Say no to ThaadWhat should be the major premise of “managing the national division” — or in other words, our North Korea policy? There is no question about it: It is preventing a war.
Former commander of the U.S. Forces Korea, Curtis Scaparrotti, testified during a hearing of the U.S. House Armed Services Committee that another war on the Korean Peninsula would be “more akin to the Korean War and World War II — very complex, probably high casualty.”
He also told the Senate’s Armed Services Committee that North Korea’s young ruler Kim Jong-un will likely use weapons of mass destruction if he fears the fate of the regime. If North Korea uses nuclear and biochemical weapons, the Korea-U.S. Combined Forces is forced to respond with the same weaponry.
Bruce Klingner, a senior research fellow for Northeast Asia at The Heritage Foundation’s Asian Studies Center and former official of the Central Intelligence Agency, also said a war simulation on the Korean Peninsula showed that we will win the war, but the damage would be comparable to that of World War I. After the war, the peninsula would be reduced to ashes and filled with nuclear materials and poison gas. Unification on top of a ruin is not what we want.
Seoul and Washington are having a negotiation over whether a Terminal High Altitude Area Defense (Thaad) system will be deployed on the peninsula. The deployment is aimed at deterring attacks on the South’s major installations from the North’s 1,000-kilometer Scud missiles or 1,300-kilometer Rodong missiles. Today, the South’s defense shield is Pac-2 missiles and Pac-3s are set to be introduced next year.
As the Patriot missiles’ altitude is about 40 kilometers, they can intercept Scud and Rodong missiles flying at the speed of Mach 4 or 5, but only at the low-tier terminal-phase. That means there is only one chance to shoot down the enemy missile before it reaches the target. Thaad is a means to make up for this weakness. It primarily intercepts missiles at an altitude of 150 kilometers, known as the high-tier terminal-phase.
Let’s think more reasonably. What is the situation in which the Thaad or Pac-3 will be used? The most likely scenario is that localized combat in the North’s South Hwanghae province or the South’s capital region will widen into a full-scale war.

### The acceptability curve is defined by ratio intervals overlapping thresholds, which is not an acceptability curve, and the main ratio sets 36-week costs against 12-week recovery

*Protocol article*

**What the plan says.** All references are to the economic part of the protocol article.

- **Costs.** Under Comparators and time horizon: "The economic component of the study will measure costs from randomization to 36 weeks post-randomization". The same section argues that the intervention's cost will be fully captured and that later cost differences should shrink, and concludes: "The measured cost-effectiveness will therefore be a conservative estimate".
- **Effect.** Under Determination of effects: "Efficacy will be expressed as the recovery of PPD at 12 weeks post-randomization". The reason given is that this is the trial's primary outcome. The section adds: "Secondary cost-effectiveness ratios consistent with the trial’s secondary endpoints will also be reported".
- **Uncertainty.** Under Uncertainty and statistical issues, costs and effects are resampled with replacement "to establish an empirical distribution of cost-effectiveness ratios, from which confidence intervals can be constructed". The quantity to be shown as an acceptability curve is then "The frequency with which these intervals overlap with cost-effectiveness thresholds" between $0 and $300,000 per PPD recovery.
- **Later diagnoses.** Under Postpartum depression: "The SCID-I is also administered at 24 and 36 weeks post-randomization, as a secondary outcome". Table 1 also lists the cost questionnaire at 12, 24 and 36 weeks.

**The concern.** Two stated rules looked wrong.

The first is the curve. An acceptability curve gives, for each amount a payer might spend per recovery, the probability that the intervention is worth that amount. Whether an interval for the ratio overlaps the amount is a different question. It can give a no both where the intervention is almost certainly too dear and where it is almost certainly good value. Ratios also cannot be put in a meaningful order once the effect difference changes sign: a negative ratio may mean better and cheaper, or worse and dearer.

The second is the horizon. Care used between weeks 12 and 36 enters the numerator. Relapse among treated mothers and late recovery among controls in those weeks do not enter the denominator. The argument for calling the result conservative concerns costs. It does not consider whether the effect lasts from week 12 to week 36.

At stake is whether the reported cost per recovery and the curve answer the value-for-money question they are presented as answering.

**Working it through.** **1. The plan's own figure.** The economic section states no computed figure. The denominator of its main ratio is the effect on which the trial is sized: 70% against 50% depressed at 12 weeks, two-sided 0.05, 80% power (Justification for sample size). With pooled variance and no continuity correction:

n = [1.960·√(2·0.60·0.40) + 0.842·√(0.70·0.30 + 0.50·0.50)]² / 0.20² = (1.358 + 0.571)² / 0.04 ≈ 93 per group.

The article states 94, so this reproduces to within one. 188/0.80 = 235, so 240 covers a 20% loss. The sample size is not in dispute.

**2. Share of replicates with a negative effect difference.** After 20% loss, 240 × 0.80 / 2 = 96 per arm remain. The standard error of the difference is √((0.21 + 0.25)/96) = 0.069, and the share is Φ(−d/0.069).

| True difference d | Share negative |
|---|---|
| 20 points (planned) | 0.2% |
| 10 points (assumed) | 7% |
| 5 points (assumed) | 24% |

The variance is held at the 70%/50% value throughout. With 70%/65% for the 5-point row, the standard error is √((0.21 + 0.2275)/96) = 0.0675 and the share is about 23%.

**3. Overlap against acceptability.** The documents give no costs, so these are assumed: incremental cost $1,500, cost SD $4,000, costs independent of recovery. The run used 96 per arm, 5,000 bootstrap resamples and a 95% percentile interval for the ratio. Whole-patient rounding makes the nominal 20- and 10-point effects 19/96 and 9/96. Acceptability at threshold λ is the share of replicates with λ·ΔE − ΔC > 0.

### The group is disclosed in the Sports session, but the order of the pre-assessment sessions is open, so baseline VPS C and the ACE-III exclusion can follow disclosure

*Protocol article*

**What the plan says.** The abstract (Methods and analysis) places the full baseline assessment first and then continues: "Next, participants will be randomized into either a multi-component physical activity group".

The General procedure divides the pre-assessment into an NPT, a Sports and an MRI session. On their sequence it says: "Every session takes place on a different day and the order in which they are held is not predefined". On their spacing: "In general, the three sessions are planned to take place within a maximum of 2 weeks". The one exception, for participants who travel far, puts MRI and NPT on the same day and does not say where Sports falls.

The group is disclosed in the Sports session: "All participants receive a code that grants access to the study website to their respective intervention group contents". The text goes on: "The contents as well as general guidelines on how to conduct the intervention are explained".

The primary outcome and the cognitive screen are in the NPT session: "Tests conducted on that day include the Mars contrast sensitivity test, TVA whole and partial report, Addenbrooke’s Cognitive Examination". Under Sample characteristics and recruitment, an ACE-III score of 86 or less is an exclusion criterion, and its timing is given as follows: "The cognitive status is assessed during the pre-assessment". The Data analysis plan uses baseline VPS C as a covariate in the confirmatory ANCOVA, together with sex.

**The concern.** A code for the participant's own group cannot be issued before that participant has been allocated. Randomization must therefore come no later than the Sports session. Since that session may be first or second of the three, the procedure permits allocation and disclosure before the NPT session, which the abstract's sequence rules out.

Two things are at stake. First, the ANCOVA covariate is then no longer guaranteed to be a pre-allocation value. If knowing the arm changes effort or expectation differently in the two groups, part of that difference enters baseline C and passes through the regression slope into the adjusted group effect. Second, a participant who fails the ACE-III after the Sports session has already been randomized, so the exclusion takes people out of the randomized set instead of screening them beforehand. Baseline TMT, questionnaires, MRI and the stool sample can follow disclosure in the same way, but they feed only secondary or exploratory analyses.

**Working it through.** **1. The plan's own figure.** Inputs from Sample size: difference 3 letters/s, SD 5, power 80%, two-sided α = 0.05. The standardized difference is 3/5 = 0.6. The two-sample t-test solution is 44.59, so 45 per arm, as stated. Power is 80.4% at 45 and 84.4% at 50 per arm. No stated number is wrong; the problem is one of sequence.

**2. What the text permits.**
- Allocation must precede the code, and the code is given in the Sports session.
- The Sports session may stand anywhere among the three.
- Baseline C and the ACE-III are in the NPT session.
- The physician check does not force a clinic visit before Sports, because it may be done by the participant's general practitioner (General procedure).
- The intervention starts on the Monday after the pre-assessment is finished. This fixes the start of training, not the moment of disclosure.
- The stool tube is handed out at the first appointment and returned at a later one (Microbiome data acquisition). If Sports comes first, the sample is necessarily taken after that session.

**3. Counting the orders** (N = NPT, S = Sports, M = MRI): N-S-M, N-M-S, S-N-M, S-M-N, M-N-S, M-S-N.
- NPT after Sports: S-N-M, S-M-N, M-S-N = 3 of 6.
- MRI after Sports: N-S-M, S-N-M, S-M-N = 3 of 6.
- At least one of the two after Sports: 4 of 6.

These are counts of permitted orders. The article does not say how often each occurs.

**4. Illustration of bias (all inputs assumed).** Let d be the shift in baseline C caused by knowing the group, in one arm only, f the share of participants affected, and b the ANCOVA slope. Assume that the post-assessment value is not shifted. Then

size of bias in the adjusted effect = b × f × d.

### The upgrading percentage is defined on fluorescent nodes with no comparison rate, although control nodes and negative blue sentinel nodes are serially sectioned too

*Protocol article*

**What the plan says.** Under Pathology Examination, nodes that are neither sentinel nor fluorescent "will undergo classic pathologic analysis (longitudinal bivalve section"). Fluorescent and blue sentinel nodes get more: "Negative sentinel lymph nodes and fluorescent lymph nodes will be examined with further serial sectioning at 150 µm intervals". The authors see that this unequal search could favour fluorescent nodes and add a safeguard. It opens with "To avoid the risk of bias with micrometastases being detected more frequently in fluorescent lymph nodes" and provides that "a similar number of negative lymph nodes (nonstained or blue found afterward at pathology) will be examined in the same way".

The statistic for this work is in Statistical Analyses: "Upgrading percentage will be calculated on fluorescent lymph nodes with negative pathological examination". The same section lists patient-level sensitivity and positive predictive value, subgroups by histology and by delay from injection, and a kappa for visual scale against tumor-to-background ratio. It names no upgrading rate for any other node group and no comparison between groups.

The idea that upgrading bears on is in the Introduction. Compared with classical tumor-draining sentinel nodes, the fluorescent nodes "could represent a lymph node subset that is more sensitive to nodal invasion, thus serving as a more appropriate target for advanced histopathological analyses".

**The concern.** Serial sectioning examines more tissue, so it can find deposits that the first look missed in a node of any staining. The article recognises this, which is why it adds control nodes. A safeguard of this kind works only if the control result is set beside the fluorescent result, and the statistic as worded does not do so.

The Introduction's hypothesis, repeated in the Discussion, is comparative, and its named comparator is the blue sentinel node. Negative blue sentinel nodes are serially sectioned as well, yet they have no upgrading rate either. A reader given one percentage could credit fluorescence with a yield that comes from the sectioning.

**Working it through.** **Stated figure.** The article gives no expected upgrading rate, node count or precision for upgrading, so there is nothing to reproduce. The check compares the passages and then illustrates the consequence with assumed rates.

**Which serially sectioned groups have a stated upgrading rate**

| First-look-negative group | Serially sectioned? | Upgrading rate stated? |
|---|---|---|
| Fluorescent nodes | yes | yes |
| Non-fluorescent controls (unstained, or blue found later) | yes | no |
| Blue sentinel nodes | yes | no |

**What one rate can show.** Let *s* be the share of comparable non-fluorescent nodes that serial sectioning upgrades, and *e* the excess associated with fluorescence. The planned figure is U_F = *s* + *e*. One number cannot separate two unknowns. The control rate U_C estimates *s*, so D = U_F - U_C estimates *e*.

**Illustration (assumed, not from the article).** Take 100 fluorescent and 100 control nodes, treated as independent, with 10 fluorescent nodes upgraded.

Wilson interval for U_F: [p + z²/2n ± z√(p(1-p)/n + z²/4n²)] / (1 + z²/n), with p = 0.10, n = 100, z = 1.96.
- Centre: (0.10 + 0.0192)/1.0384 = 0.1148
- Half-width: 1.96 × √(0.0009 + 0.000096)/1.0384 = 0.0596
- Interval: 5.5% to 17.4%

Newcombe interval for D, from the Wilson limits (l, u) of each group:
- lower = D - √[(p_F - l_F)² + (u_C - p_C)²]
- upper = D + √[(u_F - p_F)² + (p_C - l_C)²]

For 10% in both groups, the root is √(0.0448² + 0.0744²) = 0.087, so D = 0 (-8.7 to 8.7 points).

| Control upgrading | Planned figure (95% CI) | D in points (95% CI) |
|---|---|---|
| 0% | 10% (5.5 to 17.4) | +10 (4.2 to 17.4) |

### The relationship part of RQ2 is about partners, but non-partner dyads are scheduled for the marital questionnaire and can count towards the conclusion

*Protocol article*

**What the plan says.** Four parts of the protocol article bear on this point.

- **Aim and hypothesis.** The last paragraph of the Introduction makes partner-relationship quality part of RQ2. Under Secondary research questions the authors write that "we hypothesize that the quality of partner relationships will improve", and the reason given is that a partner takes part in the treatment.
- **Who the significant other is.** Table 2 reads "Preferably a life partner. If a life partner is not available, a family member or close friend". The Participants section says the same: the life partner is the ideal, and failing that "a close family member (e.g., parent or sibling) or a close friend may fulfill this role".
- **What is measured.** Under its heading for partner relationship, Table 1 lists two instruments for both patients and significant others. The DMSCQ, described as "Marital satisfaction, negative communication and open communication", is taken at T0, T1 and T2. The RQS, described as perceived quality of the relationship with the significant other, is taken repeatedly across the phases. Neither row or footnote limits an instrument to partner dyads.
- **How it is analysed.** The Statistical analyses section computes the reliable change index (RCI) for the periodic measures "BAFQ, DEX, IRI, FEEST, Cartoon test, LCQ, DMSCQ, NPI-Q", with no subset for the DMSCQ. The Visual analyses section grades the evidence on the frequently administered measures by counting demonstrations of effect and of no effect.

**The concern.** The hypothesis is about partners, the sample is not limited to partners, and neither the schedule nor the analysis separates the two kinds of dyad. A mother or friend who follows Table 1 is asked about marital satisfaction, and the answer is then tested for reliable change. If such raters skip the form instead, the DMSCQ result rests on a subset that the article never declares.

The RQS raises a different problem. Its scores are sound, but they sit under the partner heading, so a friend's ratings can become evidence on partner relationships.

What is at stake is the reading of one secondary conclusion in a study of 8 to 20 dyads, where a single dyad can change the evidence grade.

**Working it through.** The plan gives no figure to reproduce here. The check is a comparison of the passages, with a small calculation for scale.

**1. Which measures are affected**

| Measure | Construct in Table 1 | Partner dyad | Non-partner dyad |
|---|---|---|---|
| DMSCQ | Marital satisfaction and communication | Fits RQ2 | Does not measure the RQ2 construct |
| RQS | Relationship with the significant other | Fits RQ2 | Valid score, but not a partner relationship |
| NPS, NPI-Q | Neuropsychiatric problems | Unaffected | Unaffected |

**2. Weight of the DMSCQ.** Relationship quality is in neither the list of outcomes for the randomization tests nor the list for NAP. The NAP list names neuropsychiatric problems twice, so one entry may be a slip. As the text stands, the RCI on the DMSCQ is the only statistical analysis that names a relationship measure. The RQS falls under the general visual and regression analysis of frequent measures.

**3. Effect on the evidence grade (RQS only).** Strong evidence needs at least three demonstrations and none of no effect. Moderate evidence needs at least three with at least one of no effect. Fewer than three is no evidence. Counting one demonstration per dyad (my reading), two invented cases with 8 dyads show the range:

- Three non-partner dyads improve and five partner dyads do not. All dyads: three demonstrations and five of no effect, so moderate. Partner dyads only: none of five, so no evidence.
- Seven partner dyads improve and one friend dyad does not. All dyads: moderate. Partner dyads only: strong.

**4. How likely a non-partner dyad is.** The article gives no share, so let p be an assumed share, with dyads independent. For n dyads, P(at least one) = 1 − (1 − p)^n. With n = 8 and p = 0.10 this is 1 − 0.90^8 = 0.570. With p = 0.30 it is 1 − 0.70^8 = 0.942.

The North’s multiple rocket launchers and long-range artillery could attack Seoul and the capital region fiercely and 4,000 North Korean tanks could cross the armistice line. If the situation does not go favorably, the North would use its nuclear weapons and more than 5,000 tons of chemical weapons.
A modern war is a five-dimensional war of Army, Navy, Air Force, space and cyber campaigns. The North’s cyber attack capabilities have already been proven with its hackings of tSony Pictures in the U.S. and South Korean financial institutions and media. The North’s cyber unit will try to paralyze the command and control function of the Korea-U.S. Combined Forces at the early stages of the war.
As we could gain one more opportunity to shoot down the incoming enemy missiles, it’s better to have the Thaad system than not. But we have to calculate what we will lose in return as a result of China’s resistance.
Seoul and Washington tell Beijing repeatedly that the Thaad system is not targeting China but is only meant to deter the North’s missiles. But China sees it as a part of a joint missile defense system to be established by Japan, Korea and the United States.
After U.S. President Barack Obama visited Vietnam in May and lifted an arms export embargo on the country, China’s victim mentality was further stimulated. In order to check China’s expansion strategy in the East and South China Seas, the United States is steadily building security networks with two or three countries in groups, such as India, Vietnam, the Philippines, Australia and Japan. But every time America does so, North Korea’ strategic value to China skyrockets.
The revival of the nuclear connection between North Korea and Pakistan through China is already reported. The more Uncle Sam pressures Beijing in the East and South China Seas, China’s participation in international sanctions on North Korea will inevitably weaken.
South Korea has two choices. First is making China an undisputed sponsor of the North in return for the Thaad deployment. Second is giving up on the Thaad system and pressuring China to more aggressively sanction the North. The right answer is to give up on the Thaad deployment.
Korea-U.S. relations have room to allow a little bit of a retreat. But Korea-China relations have no such a margin. If our ultimate goal is preventing a war, the North’s will to stage provocations won’t be deterred by having the Thaad system. Our best policy is to give up on Thaad and borrow China’s influence to prevent the North’s provocations.
Our pro-American officials in foreign affairs, security and public diplomacy must head to Washington and our pro-China officials in the field must go to Beijing and work on this resolution.
In ancient Greece, King Pyrrhus of Epirus defeated the Romans after suffering irrevocable casualties amounting to defeat. In the war between the two Koreas, we will win and unification will come. But that would only be a Pyrrhic victory.
JoongAng Ilbo, Jul. 1, Page 31
*The author is a senior columnist of the JoongAng Ilbo.
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